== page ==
Last appearance

Saged stuffingEarlier this year, I declared my abiding love for sage, and Lydia added a comment about how much she loves to harvest sage on Thanksgiving morning. Lydia, thanks for the tip, because when I cleaned up the rest of the garden, I thought of your advice, and kept the sage plant in its pot, hanging out in the back yard, just in case it survived until Thanksgiving.

It did, in fact, survive, even though we’ve had assorted freezes and thaws already this year. In fact, because we’ve had some oddly beautiful weather lately, I went out the day before Thanksgiving and discovered that we actually had new growth on the sage plant. Baby sage leaves. In November. Who’d have thunk it.

The sage made its final appearance for this year in the stuffing I served on Thanksgiving. I harvested it the day before because I needed to get the stuffing together a day early.

And while this is my (early) post for Weekend Herb Blogging this week, I’m not going to include a recipe. I used a perfectly good stuffing recipe that I’ve used before, and people seemed to enjoy it, but I didn’t deviate at all. It seemed inappropriate to do too many experimentational flourishes while hosting our first Thanksgiving…going with the tried and true seemed the way to go.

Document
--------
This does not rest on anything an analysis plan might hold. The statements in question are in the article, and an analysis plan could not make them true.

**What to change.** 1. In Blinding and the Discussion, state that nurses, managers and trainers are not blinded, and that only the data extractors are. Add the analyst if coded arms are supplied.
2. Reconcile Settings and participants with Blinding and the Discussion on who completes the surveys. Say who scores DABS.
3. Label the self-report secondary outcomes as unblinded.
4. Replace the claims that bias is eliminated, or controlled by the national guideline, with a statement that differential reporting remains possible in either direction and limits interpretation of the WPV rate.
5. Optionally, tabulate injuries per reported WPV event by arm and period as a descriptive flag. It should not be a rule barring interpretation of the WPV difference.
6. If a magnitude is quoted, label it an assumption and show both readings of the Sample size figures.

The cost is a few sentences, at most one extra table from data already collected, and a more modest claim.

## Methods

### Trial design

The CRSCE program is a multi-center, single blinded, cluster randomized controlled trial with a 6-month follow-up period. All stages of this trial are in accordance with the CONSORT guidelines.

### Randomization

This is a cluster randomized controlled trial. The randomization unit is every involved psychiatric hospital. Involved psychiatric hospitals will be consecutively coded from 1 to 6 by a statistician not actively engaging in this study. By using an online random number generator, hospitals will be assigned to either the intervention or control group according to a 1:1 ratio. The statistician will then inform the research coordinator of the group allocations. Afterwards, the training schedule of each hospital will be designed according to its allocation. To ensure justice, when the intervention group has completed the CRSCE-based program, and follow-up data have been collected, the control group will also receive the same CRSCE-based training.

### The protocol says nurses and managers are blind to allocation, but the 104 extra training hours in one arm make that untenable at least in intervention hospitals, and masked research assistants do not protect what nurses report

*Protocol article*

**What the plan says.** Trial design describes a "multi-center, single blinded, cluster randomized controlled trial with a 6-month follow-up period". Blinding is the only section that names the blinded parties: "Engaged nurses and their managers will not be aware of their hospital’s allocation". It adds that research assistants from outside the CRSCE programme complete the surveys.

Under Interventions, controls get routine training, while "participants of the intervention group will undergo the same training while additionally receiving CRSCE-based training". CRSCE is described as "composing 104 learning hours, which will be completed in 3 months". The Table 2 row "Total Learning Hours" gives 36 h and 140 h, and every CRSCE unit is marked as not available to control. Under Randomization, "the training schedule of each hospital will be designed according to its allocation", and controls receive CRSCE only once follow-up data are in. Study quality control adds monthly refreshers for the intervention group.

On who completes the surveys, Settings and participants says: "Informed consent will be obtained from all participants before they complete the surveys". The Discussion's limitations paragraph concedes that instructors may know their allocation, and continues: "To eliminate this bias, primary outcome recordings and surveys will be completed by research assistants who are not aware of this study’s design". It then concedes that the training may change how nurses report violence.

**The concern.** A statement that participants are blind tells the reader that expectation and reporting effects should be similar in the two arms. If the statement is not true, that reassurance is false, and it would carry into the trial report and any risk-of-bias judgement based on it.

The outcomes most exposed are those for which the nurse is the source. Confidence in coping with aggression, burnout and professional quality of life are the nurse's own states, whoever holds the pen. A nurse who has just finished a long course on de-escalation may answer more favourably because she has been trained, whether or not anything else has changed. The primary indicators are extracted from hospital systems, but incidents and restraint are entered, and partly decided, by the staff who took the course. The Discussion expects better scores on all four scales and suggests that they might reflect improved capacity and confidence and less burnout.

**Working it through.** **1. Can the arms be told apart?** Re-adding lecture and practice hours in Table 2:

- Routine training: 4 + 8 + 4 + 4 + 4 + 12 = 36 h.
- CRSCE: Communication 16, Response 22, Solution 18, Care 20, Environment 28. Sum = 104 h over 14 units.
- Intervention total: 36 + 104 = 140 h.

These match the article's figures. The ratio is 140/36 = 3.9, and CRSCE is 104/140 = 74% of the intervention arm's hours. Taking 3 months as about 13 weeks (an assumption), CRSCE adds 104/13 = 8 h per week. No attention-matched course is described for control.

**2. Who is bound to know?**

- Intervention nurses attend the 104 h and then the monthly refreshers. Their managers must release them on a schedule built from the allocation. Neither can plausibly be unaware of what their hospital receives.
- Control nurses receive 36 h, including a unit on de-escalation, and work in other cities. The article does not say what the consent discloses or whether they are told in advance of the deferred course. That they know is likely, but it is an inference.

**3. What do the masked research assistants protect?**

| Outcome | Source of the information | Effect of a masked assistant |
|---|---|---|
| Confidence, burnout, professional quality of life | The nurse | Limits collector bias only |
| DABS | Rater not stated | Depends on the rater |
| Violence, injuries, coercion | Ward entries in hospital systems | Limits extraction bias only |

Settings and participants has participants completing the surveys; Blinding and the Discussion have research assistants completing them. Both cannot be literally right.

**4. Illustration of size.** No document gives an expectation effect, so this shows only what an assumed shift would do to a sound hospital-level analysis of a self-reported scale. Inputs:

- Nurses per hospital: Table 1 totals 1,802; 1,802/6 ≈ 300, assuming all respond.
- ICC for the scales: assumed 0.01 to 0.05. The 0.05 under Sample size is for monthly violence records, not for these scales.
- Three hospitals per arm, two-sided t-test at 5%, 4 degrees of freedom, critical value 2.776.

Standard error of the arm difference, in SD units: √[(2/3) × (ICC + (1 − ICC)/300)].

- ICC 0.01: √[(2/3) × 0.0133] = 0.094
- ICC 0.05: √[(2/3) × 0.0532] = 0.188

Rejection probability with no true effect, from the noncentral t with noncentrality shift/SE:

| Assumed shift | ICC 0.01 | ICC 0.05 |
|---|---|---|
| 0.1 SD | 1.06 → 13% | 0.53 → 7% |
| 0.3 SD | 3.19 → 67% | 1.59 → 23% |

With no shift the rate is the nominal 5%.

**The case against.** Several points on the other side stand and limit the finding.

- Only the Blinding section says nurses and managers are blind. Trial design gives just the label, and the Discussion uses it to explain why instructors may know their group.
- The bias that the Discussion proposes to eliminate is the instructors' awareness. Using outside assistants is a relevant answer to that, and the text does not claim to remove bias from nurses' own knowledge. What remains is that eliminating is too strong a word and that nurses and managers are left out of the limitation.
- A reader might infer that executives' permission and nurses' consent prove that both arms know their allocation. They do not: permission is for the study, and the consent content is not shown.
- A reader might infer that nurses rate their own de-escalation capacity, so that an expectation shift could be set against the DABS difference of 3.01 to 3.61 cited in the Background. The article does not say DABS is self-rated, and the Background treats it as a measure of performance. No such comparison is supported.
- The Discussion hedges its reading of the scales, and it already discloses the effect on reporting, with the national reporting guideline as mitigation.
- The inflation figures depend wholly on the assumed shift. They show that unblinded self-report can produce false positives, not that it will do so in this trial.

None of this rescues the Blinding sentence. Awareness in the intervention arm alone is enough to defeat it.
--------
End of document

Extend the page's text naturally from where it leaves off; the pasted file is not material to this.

However, regardless of what the exact stuffing recipe was, it was lovely to include our very own sage in the mix. I don’t know if anyone could tell the difference, and I certainly had some perfectly good backup sage in the refrigerator in case we needed it, but I was so psyched to walk out the back door, as if it were summer, and clip some sage stalks off the plant.

This week, Weekend Herb Blogging’s back home at Kalyn’s Kitchen, where it originated. Please be sure to stop by on Monday for the excellent round-up of recipes and other thoughts on herbs, vegetables and fruits.

11 Responses to “Last appearance”

  1. 1 Alanna November 28, 2006 at 6:52 am

    What a sage, that Lydia, I love this tradition! In the 70-degree leaf-blowing days over the weekend, I checked my own herbs and was surprised to see lots of life, still. In fact it may turn out that moving the herbs to the east side of the house is a happy accident: the purpose was to free up prime sunny spots for flowers but in their new home, the herbs get morning sun and heat reflected and emanating from the brick and are largely protected from wind. Only the basil and dill are gone, everything else is looking decidedly healthy. Ask me in February how it’s going! ; – )

  2. 2 Lydia November 28, 2006 at 7:55 am

    Genie, I harvested my sage on Thanksgiving morning, too! So nice to think of you doing the same. We had a fierce nor’easter, of the rain (not snow) variety, so the garden was saturated. The only things standing were that sage, some thyme and lemon thyme, and rosemary, which will not winter over here in Rhode Island unless I bring it inside (I don’t). If the winter continues fairly mild, I might get a New Year’s harvest out of the garden this year. Here’s hoping….

  3. 3 cole November 28, 2006 at 6:23 pm